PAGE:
- Lexicon development
Benefits of Concept Mapping
Concept mapping serves several purposes for learners:Helping students brainstorm and generate new ideasEncouraging students to discover new concepts and the propositions that connect themAllowing students to more clearly communicate ideas, thoughts and informationHelping students integrate new concepts with older conceptsEnabling students to gain enhanced knowledge of any topic and evaluate the information
How to Build a Concept Map
Concept maps are typically hierarchical, with the subordinate concepts stemming from the main concept or idea. This type of graphic organizer however, always allows change and new concepts to be added. The Rubber Sheet Analogy states that concept positions on a map can continuously change, while always maintaining the same relationship with the other ideas on the map.Start with a main idea, topic, or issue to focus on.A helpful way to determine the context of your concept map is to choose a focus question—something that needs to be solved or a conclusion that needs to be reached. Once a topic or question is decided on, that will help with the hierarchical structure of the concept map.Then determine the key conceptsFind the key concepts that connect and relate to your main idea and rank them; most general, inclusive concepts come first, then link to smaller, more specific concepts.Finish by connecting concepts–creating linking phrases and wordsOnce the basic links between the concepts are created, add cross-links, which connect concepts in different areas of the map, to further illustrate the relationships and strengthen student’s understanding and knowledge on the topic.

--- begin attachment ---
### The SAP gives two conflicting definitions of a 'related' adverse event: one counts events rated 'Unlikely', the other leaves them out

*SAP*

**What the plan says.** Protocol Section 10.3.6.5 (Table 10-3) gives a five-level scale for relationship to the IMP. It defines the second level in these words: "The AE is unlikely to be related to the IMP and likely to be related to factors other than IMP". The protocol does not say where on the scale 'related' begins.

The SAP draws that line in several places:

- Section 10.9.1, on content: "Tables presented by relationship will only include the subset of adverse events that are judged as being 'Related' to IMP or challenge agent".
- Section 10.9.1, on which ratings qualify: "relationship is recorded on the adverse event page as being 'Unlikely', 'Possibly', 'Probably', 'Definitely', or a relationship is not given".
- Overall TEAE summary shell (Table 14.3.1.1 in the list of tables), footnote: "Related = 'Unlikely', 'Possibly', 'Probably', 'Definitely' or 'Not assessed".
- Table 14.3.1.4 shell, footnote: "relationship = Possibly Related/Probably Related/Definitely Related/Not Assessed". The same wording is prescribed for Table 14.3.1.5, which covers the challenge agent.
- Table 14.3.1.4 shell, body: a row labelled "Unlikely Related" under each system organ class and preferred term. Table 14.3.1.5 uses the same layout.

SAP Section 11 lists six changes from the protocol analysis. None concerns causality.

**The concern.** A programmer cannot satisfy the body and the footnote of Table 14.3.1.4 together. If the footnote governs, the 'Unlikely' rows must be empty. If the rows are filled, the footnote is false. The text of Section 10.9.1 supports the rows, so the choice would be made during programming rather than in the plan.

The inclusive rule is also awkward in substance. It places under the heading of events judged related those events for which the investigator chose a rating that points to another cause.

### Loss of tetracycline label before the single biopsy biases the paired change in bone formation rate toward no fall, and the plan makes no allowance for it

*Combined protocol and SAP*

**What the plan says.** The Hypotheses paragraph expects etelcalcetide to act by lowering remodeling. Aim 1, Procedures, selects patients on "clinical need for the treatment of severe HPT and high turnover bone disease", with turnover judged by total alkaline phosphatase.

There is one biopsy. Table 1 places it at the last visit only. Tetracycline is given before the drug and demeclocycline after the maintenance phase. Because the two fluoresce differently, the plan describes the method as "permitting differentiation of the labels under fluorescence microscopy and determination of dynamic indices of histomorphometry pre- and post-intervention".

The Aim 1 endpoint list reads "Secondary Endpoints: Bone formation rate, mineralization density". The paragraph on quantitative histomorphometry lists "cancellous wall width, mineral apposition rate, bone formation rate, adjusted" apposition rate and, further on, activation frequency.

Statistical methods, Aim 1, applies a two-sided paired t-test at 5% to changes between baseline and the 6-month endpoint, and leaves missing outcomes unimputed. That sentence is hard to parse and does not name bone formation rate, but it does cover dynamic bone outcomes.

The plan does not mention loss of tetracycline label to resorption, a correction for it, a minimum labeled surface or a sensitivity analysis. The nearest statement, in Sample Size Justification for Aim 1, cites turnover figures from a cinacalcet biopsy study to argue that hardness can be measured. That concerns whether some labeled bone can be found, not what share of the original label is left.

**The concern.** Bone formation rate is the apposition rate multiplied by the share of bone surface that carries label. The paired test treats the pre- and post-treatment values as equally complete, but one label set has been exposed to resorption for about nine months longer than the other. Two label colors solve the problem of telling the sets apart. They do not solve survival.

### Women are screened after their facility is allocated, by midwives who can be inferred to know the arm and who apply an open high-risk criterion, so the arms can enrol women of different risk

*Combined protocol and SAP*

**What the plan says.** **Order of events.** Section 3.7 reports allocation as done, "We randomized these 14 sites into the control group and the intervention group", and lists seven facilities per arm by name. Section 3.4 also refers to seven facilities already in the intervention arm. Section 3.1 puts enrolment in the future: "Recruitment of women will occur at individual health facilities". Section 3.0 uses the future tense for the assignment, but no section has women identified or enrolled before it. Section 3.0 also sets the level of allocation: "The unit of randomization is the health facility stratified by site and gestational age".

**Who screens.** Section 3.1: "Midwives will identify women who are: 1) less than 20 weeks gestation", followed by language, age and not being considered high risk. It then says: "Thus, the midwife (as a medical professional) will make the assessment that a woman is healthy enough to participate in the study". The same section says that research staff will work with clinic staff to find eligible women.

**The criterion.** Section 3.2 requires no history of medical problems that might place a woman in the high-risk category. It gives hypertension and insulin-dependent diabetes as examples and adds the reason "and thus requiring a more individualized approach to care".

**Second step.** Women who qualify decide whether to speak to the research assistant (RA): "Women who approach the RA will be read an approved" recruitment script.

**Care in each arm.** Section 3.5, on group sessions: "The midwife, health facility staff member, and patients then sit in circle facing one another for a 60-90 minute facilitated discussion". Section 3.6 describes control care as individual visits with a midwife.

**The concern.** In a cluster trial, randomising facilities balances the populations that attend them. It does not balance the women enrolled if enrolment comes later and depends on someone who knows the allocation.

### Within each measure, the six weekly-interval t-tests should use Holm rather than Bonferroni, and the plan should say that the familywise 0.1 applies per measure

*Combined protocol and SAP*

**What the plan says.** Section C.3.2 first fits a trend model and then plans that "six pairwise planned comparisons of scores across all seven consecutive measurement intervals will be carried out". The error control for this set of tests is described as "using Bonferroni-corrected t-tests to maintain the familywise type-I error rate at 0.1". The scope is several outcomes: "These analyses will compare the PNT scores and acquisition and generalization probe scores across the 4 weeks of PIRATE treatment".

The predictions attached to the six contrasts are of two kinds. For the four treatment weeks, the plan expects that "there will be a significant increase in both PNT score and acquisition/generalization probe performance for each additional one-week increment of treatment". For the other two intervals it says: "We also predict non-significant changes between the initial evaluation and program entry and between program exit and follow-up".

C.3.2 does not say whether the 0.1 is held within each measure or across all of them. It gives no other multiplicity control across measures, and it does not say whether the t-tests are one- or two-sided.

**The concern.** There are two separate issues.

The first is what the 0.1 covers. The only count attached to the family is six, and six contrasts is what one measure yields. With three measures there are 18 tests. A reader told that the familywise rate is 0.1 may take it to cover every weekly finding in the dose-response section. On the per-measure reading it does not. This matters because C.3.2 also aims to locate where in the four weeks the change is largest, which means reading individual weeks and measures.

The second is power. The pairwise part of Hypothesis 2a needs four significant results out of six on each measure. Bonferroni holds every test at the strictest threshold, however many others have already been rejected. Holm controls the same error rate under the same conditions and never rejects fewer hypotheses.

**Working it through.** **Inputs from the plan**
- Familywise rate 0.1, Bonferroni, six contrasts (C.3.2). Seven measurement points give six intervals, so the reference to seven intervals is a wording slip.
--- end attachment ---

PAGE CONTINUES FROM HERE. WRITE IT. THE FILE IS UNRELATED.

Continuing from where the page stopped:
Concept Maps in Education